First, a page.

Previous studies have drawn similar conclusions (most notably the MacArthur Study). They also reported that people who take part in intellectual activities have a better quality of life and a longer life expectancy.

But why do brain activities such as assembling a jigsaw puzzles have such a seemingly powerful effect?

Like any other organ, the brain needs regular exercise. Successfully piecing a puzzle together, even just placing one piece in the right place, encourages the production of dopamine, a chemical that improves learning and memory. Doing a puzzle, for example, also works both sides of the brain at the same time (the left and right hemispheres). This creates actual “connections” between the left and right sides, as well as connections between individual brain cells. It’s thought that healthier brain cells are better able to control or slow the Alzheimer’s process. Unfortunately there is no evidence that these activities will actually alter the disease.

This latest research from Friedman shows further evidence that simple brain activities have many health benefits and can delay the onset of Alzheimer’s. Anything we can do to keep our brains active, such as doing jigsaw puzzles, must therefore make sense.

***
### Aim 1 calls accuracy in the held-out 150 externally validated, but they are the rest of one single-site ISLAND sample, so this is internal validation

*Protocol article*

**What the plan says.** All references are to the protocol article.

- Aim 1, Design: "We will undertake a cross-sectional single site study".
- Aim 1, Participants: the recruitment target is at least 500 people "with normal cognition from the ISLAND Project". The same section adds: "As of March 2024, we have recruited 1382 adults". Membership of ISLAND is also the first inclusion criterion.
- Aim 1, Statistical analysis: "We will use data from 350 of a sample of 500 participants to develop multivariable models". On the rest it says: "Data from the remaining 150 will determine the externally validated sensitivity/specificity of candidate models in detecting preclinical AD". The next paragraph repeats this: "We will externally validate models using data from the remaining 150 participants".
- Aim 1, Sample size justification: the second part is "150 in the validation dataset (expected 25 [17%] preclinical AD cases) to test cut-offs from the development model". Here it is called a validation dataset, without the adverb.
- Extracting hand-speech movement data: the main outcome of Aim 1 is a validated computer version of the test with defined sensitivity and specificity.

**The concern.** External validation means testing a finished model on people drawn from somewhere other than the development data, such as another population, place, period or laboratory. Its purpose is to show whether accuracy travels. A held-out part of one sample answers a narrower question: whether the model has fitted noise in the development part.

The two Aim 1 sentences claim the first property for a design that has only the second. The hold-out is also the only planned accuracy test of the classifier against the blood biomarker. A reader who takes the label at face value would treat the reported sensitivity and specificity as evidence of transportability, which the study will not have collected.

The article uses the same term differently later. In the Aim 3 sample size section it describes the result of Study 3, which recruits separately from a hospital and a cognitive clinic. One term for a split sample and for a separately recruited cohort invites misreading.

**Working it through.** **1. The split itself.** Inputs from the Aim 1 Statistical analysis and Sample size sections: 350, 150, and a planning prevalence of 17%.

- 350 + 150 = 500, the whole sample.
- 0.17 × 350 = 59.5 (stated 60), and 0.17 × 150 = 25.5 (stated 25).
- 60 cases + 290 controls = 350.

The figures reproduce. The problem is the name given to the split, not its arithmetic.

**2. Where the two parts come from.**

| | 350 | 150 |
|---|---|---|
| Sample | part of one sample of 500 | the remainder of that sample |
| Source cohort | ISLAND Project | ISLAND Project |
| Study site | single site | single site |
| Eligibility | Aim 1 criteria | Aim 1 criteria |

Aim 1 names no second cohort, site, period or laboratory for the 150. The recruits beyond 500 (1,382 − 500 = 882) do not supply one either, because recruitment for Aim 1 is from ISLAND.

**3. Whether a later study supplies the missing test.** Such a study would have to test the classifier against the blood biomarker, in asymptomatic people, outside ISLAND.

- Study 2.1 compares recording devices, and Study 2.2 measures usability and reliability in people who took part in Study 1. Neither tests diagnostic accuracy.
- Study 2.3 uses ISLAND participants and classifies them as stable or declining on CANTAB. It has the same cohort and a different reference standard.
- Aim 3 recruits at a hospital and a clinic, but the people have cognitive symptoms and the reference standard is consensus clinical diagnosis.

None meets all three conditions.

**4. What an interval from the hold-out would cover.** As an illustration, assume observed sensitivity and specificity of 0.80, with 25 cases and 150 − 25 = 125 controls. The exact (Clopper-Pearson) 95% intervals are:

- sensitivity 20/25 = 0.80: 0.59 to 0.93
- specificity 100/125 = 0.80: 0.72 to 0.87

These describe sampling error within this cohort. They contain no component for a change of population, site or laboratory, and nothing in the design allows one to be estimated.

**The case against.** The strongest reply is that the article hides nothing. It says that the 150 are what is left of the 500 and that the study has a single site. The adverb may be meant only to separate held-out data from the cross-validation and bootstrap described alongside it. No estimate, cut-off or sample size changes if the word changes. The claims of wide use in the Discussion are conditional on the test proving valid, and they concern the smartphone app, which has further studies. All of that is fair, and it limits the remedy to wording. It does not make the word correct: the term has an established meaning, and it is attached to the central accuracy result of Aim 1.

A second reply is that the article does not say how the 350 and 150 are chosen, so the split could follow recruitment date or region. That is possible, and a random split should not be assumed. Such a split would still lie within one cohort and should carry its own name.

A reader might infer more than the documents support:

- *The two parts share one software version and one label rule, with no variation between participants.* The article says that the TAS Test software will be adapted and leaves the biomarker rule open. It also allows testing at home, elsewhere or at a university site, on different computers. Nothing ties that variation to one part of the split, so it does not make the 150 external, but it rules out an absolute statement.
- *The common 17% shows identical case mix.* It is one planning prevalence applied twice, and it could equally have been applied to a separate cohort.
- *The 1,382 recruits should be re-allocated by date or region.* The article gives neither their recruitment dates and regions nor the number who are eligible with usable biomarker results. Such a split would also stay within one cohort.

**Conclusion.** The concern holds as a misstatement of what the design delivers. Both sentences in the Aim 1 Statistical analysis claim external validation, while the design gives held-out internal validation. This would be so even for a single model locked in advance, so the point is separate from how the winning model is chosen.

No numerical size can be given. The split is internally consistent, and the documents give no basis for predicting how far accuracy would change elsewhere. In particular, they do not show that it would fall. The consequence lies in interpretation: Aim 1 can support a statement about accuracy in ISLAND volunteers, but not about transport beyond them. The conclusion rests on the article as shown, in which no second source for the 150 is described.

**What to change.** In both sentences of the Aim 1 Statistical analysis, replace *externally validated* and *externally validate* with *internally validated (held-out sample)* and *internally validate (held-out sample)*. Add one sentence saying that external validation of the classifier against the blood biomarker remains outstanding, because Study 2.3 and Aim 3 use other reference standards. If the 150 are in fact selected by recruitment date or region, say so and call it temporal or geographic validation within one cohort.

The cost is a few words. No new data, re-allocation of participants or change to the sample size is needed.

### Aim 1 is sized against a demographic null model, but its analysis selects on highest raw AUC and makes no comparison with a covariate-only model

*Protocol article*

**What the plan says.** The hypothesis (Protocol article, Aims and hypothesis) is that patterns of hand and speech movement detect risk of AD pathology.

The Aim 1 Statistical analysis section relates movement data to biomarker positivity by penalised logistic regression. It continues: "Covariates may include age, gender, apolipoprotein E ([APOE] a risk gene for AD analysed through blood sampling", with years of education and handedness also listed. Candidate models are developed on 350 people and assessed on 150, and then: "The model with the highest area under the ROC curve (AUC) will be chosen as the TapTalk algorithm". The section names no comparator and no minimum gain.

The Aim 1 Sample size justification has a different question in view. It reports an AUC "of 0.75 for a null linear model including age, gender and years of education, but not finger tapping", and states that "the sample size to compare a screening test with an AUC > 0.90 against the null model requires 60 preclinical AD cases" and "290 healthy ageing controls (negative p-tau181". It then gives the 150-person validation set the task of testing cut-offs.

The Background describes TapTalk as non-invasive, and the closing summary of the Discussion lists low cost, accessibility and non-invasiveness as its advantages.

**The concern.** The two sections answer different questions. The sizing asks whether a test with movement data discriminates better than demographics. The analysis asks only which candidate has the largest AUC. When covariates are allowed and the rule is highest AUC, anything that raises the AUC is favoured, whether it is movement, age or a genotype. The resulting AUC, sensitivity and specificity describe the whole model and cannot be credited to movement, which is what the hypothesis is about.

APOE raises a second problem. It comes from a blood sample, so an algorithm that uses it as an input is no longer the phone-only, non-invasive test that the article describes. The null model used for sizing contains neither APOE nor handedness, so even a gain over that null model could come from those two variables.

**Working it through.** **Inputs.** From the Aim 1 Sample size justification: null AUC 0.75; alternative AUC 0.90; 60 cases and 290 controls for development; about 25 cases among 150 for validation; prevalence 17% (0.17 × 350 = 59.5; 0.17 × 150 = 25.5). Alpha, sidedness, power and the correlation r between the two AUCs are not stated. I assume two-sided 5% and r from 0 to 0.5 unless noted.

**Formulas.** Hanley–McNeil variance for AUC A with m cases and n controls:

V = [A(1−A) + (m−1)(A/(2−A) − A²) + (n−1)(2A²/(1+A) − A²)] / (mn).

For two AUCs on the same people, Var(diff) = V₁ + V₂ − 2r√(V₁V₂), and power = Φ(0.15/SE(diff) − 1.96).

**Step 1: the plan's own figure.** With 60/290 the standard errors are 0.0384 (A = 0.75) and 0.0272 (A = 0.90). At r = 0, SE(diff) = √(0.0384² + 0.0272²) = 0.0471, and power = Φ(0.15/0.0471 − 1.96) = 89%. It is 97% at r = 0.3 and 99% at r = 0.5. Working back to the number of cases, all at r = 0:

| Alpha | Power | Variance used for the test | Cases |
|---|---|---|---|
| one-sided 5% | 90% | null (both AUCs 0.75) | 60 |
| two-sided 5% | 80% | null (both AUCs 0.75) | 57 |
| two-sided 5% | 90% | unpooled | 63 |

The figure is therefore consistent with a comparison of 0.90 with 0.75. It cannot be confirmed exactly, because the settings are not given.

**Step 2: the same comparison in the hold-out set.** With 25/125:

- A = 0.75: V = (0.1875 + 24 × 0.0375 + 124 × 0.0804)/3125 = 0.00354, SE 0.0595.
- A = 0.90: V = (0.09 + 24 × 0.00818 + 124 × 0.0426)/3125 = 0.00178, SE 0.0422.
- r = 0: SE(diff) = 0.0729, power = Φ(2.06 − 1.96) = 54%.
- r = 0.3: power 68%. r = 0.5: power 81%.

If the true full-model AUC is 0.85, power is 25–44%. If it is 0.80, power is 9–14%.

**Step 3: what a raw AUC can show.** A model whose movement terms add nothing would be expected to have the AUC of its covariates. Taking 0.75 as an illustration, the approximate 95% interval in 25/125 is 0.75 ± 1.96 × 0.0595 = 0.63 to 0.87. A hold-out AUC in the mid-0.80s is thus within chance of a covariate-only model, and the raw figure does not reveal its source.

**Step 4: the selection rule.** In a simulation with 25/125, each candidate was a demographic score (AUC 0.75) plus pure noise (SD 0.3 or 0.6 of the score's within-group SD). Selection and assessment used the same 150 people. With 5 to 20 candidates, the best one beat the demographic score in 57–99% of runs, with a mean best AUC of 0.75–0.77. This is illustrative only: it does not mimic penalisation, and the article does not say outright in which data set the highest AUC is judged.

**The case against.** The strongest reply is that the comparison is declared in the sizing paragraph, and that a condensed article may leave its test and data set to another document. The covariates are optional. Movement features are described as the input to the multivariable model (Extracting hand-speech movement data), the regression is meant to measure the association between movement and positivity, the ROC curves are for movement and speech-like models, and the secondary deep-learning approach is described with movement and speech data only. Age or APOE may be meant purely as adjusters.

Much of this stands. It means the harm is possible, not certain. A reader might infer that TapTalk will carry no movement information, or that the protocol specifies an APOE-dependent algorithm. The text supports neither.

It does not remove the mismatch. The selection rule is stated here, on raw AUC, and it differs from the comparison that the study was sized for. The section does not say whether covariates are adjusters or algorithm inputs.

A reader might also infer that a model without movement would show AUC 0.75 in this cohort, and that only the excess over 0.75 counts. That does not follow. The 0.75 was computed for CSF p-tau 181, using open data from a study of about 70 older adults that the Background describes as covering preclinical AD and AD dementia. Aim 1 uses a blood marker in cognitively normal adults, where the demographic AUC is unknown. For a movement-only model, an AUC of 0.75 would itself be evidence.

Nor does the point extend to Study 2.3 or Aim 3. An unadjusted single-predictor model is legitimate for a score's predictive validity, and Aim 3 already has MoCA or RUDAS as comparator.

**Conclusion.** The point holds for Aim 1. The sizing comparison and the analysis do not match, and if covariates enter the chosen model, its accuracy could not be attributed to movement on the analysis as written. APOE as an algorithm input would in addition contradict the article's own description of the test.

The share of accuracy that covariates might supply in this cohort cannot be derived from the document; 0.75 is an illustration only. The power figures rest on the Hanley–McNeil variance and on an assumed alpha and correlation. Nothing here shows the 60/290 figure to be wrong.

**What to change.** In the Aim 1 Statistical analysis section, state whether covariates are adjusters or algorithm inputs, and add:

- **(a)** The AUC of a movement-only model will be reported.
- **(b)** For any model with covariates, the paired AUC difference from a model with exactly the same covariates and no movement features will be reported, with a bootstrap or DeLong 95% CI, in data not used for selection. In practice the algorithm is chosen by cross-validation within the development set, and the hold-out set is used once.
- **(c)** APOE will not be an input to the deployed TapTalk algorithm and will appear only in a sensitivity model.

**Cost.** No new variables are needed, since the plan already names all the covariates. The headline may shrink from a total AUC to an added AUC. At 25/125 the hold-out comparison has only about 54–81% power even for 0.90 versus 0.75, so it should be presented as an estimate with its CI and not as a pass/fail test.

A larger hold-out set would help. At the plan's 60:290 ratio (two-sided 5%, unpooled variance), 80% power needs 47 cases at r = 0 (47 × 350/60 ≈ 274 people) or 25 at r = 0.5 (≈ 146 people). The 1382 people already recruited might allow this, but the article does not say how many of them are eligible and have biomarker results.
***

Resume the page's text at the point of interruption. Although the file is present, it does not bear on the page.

Photo credit: Serious about jigsaw puzzles via photopin (license)

Discovering Ravensburger jigsaw puzzles

I am on a trip of a lifetime to the noisy Big Apple, and am shocked at the sheer scale of New York city, it is indeed a place which never sleeps. No wonder some have named this vibrant destination twice.

We do the usual department stores including world-famous Macey’s. We’re keen to find a place where my daughter would like to go too. And that’s the 150 year old toy store Schwarz on 5th Avenue – a firm favourite with the young of age and heart. Two real life toy soldiers greet us and open the large glass doors for us.

It is totally mesmerising; we head up the escalator to escape into another world. A giant dinosaur roars as we reach the top. I glimpse on the far wall smiling children in photographs and I catch the words Ravensburger jigsaw puzzles. Whist waiting for my daughter to finish looking at some Cinderella dresses I tap into my smart phone “Ravensburger”. I am amazed at what I discover. I knew Ravensburger had been around for a while but their beginnings took me by surprise.

Ravensburger was founded in 1883 by Ottor Robery Maier in a town called Upper Swabia, Southern Germany. He began by publishing not jigsaws but instructions for craftsmen and architects. A year later he published his first board game which he names “Journey around the World”. Quite why he moved from instructions to board games it remains unclear.

But then the link becomes clearer. By 1900, his company’s product lines included not only art instruction manuals but also books and board games. The famous Ravensburger blue triangle trade mark was registered in 1900 and twelve years later this ever increasing business began exporting to Europe and Russia.